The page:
Part 6: Balnibarbi
Blackadder’s Travels, Part 6: Balnibarbi
(BLACKADDER and BALDRICK walk along the road where they were deposited on ejection from Laputa. Eventually a coach passes by, stops when they wave, picks them up. BALDRICK curls up on the luggage rack, BLACKADDER sits within and watches the landscape go by)
BLACKADDER NARRATES: With funds and a few letters of introduction given to me by an agent of the king of Laputa, we were able to make our way across Balnibarbi, the island for which Laputa is the mobile capital. We intended to take ship at the main port, working our way across the globe and back to London.
(view of passing countryside. Some patches of lush trees surrounded by unending grass. Here and there groups of workers are involved in incomprehensible effort. For about an acre of land, there are 5 people doing something odd, and about 15 people surrounding them, referring to documents and maps, directing their labors) While crossing the highlands, though I had little experience with farming, I did appreciate that there was little or no visible agriculture, though the lands seemed productive enough, did only someone plant something useful there. But there was no effort at tilling, planting or irrigating, and I had to wonder what allowed the nation the luxury of nonproductive farmlands. Did they import all fruit and vegetables, textiles, meats? Or did they have ready alternatives? The possibility of an artificial food supply intrigued me. I readily imagined what boon such an alternative could be to the hungry masses of Europe, and just how much money could be wrung from the miserable wretches if I could be the one to supply this alternative to the public. (Evil smile spreads across his face)
(Coach stops at a roadside inn. On one side of the road is the underdeveloped farmland, on the other are spreading fields of produce, green, growing and huge. A well-to-do lord steps up to welcome BLACKADDER as he steps from the coach.)
smugMELCHITT: So, sir. Welcome to Harrgiful By The Gyre. What do you think of my farms? (vague gesture to the side)
BLACKADDER: They’re amazing, sir. While I was on Laputa, I saw the figures on the size of your country, and the population. If this is the normal portion of the available land that’s cultivated, you must have some sort of advanced cooking technique, or some sort of food multiplier that lets such a small area produce enough to meet the requirements of such a large population.
smugMELCHITT: What the devil are you talking about? This coach has been traveling on my personal farmland for the entire day. State of the art farming techniques, overseen by the highest trained, most insightful agricultural philosophers, producing the best possible yield for far farther than the eye can see.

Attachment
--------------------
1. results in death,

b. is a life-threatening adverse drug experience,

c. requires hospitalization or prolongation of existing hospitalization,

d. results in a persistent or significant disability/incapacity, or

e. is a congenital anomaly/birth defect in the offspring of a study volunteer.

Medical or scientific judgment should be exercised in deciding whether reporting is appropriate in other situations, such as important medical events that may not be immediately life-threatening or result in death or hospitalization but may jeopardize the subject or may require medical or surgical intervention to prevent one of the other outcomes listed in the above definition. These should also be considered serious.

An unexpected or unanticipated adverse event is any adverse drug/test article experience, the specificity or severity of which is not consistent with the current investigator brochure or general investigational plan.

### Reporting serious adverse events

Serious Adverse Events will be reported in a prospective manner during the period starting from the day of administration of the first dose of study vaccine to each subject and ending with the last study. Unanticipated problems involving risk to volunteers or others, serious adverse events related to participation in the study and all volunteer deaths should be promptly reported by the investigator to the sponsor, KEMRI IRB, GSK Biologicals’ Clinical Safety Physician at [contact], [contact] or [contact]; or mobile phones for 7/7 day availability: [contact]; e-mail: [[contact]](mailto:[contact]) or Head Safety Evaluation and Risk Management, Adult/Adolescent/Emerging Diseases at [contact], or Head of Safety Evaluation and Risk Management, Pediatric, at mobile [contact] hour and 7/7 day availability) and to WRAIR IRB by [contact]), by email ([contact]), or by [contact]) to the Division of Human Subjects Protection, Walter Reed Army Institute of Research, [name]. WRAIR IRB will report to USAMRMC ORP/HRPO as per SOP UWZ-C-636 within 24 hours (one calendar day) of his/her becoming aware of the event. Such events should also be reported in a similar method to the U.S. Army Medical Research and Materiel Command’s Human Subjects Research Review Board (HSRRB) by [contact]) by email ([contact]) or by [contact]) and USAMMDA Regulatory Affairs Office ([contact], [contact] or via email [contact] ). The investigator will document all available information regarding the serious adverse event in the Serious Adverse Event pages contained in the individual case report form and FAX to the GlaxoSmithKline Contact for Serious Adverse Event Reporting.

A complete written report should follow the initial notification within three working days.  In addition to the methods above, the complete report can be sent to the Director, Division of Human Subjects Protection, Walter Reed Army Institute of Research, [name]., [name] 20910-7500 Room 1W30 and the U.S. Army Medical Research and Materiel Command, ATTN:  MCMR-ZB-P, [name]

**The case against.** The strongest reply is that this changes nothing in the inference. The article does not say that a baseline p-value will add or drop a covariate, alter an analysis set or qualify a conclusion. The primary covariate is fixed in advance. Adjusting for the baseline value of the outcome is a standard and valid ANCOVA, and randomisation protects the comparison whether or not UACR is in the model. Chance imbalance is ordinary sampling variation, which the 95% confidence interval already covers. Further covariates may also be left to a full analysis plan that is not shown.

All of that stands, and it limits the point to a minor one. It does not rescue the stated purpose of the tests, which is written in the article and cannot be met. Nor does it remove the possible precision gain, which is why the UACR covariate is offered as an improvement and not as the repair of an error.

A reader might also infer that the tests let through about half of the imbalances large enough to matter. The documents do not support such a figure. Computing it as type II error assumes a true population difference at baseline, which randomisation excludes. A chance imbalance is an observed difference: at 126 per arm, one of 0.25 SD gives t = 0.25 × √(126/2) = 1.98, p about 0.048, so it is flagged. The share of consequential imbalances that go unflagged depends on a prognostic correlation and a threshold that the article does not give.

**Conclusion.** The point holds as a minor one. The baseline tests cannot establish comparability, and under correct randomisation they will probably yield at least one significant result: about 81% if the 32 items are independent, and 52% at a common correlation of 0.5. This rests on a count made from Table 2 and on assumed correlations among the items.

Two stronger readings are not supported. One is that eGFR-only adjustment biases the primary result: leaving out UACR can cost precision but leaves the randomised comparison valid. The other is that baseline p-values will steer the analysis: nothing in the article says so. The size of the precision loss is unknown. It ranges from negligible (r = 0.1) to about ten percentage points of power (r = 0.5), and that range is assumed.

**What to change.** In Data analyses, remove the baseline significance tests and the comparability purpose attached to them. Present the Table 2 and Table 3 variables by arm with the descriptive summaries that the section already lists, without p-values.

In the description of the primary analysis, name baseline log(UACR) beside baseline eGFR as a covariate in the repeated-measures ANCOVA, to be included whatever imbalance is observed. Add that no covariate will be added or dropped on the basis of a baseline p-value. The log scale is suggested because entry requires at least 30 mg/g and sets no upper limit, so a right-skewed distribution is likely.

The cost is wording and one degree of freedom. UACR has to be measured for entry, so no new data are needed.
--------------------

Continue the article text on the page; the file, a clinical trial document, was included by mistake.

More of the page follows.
smugMELCHITT: Oh, well, not as yet, they’re not. But they are on the cutting edge of a major breakthrough in farm and farmer performance.
BLACKADDER: Ah. And this miserable homestead behind you? (points to lush crops)
smugMELCHITT: Ah. Them. Stick-in-the-mud traditionalists. Stuck with socially incorrect, politically slighted, unenlightened, labor centric methodologies that lack culture, foresight or the benefits of high-minded intellectual understanding of the elements of agriculture.
(BLACKADDER looks beside the road where a few farm hands on the ‘benighted’ farm harvest a few ears of corn that are about as long as their forearms. View returns to BLACKADDER who looks straight into the camera with a deadpan face)
BLACKADDER: Those poor bastards.
smugMELCHITT: Indeed, indeed.
BLACKADDER: Tell me, did you mention ‘agricultural philosophers’ a moment ago?
smugMELCHITT: I did, as a matter of fact. Are you a student of philosophy?
BLACKADDER: Not while sober. I always found philosophers to be too concerned with the abstract, to have much value in the tangible affairs of day to day living. They argue about why we eat, and forget to tell the cook to make dinner.
smugMELCHITT: Exactly, exactly. And it’s only when we can rise above those considerations of hunger, starvation and a long lingering painful death that we can truly come to grips with the true nature of the farm-to-farmer relationship.
BLACKADDER: Excuse me, we stopped for lunch. Is there, in fact, any actual food on the premises?
smugMELCHITT: Of course. Just got a shipment of imported turnips. Fresh off the boat. (turns to escort BLACKADDER into the inn.) So, it all started when the philosophy department of the Projector Academy gained control over all the other disciplines of learning, investigation and application….
(some time later, BLACKADDER and smugMELCHITT return to the coach)
BLACKADDER: So, this Projector Academy exists as an institution created to insulate the leaders of the nation from any real world information or experience that might alter their perceptions, or inform their decisions affecting industry, finance, agriculture…all the aspects of your society?
smugMELCHITT: Yes. There’s no place like it in the world.
BLACKADDER: Well, Parliament does come to mind.
smugMELCHITT: Then you should visit the Projector Academy while you are in Lagado awaiting transport. You might learn something that can aid your people on your return.
BLACKADDER: Yes, perhaps I will. Is there a fee?